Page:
I pretty much can listen to almost every sort of classical music, from the classical and romantic eras (R. Strauss, Beethoven, Wagner, Berlioz, Rachmaninov, Elgar, etc.) to the 20th century and the present day (Stravinsky, Messiaen, Respighi, Holst, Lauridsen, Glass, etc.). I listen to only one composer from the Baroque period, and that's J.S. Bach (Baroque isn't very interesting to me, anyways). While the music of the Classical Period are absolutely and extraordinarily timeless, I'm more for the music of the Romantic/20th century. Respighi, Sibelius, Debussy, Bruckner, Tavener, and many others have created such extravagant works (like "La Mer" and "The Firebird"). They're also more diverse than anywhere else (Stravinsky with his neo-classical forms, Debussy with his impressionistic orchestrations, Schoenberg with his 12-tone serialism, etc). As the maestro Michael Tilson Thomas once said, Bach, Mozart, and Beethoven can never be conquered, as they are legendary and unmatched. That I can understand fully, but the later composers I still prefer. And now, here's yet another 20th-century composer that's part of my CD collection . . .
The first time I've heard music from Polish-born composer Krzysztof Penderecki was from the Kubrick horror classic, The Shining. It grew on me, and I just had to hear more from him. So I bought the St. Luke Passion on Amazon (actually from Newbury Comics, an Amazon seller, but anyway), played the CD, and 76 minutes later, I was completely hooked. This is not gentle Mozart-like music. This is more in the likes of Ligeti's "Atmospheres" and "Requiem." This is a very powerful work that requires a very large orchestra and a very professional choir. These two requirements are due to the fact that St. Luke Passion is full of raw emotion and power.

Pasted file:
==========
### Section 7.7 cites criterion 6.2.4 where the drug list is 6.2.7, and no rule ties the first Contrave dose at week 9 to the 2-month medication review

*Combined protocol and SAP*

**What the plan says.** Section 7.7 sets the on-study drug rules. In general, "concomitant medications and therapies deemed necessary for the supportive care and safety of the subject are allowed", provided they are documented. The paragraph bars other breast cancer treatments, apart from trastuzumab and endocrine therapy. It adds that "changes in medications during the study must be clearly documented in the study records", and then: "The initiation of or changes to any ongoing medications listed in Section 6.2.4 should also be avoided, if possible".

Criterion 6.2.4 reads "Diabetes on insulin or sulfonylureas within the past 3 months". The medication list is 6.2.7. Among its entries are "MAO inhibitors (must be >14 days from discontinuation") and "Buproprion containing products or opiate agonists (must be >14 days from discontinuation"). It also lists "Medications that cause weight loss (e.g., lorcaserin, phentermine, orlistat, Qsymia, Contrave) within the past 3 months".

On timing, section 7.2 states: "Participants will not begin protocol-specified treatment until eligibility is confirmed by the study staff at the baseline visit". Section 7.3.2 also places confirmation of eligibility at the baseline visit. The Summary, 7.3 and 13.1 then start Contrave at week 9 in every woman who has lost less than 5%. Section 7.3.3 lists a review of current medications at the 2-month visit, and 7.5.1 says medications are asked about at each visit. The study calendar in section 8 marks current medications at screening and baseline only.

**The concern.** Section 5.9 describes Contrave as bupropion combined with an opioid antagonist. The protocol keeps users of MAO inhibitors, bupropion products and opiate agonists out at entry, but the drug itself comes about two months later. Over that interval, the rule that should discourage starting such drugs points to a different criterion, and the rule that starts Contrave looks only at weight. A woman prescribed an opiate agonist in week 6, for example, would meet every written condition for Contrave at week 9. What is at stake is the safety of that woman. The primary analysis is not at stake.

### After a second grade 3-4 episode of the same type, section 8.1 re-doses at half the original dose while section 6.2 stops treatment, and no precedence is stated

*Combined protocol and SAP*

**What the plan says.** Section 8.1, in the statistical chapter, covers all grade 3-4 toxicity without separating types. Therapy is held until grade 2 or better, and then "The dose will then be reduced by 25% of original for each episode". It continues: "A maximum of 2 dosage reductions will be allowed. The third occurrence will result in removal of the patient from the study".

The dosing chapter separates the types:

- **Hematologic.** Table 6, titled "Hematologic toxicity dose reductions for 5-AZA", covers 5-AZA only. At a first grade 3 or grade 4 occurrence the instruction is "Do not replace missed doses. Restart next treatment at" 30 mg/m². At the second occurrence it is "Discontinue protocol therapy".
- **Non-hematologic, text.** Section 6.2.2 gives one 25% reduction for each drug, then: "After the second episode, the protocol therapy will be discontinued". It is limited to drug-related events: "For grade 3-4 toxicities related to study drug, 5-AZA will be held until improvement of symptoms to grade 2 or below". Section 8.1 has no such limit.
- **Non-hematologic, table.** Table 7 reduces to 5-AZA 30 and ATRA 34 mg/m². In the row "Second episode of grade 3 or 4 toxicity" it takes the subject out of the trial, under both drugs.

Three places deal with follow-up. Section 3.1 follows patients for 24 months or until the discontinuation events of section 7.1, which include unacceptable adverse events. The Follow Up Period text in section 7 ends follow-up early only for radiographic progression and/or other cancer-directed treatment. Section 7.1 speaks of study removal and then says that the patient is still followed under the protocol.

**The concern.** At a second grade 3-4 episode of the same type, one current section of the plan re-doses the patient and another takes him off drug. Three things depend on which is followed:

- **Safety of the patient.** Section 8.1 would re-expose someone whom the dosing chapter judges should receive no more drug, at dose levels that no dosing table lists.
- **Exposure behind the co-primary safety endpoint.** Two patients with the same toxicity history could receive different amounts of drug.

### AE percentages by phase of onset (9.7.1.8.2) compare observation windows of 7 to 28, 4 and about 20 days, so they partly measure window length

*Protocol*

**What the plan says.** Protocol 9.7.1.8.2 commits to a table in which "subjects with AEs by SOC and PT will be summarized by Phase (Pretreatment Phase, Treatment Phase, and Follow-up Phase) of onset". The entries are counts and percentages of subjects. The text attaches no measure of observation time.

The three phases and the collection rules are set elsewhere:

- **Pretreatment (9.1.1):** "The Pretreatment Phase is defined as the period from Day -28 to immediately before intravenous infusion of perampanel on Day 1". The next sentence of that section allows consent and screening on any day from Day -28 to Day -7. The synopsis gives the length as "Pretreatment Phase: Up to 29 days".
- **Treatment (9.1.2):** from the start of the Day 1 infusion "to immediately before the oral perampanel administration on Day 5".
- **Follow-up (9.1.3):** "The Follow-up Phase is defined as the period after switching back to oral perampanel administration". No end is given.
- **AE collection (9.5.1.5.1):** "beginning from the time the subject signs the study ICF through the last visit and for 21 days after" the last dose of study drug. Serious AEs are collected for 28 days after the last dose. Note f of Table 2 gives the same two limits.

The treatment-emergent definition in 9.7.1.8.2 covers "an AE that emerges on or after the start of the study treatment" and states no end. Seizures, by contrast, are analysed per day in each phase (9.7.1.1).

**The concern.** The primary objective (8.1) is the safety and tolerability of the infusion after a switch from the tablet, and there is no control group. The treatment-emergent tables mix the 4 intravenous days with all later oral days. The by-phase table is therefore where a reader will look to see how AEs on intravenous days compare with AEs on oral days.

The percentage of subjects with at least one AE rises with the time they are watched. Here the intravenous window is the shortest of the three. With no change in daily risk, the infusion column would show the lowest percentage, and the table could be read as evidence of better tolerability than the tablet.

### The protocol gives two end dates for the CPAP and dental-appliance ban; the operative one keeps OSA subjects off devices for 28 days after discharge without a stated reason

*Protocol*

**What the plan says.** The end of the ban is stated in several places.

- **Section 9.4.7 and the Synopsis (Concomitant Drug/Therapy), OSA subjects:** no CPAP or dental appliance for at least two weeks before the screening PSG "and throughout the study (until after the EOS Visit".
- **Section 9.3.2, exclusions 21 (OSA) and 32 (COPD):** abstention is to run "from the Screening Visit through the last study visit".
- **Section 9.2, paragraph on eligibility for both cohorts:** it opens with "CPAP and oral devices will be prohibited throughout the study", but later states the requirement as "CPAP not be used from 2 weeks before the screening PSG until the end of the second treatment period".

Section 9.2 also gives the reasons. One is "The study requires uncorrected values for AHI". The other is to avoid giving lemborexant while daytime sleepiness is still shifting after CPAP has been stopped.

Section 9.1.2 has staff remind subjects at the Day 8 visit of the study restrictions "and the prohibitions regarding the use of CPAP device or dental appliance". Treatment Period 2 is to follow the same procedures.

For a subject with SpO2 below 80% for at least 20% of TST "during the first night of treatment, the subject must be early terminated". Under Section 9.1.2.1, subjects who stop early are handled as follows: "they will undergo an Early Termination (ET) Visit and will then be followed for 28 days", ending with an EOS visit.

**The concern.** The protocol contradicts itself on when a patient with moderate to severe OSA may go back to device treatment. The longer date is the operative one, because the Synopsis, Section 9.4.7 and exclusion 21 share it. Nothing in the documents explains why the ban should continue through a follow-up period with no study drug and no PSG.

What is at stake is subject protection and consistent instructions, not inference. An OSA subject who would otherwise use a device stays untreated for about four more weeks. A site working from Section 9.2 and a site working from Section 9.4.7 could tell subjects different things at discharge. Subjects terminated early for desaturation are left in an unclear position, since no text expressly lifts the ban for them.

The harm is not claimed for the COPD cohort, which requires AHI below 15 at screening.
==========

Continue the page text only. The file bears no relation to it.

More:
Penderecki is a very religious man, and his strongest beliefs are expressed here. St. Luke Passion tells of the mockings against Christ as he is about to be crucified. We all know how disturbing his death is described in the Bible. Well, just imagine how it is expressed through music: Penderecki has created some of the most violent (and some of the eeriest) music that's ever been heard in the 20th-Century. Full of harsh strings and percussion, loud woodwinds and brass, and ghostly choral techniques, this is a large-scale work that probably shouldn't be played with the lights turned off.
Upon listening to it, you can tell that this is certainly very hard to perform. Perhaps that's why it's rarely recorded. In this particular 2002 recording, however, Antoni Wit and the Polish forces have covercome this sort of challenge by playing it almost perfectly. Everything is set off without a hitch. The strings have that right amount of madness that's required, while the brass and woodwinds manage to achieve the nightmarish requirements with the fewest mistakes. The Warsaw National Philharmonic Choir and the Warsaw Boys Choir have done an excellent job: they were able to pull it off by becoming Penderecki experts. Wit, especially, knows the score very well. He is able to bring out the fullest qualities that are needed for this sort of work. Credit should be given to him and his forces for performing this complicated choral work.
Naxos has released a series of Penderecki works, and continues to release more to this day. I'm looking forward to all of them, as Penderecki has quickly become one of my favorite 20th-century composers.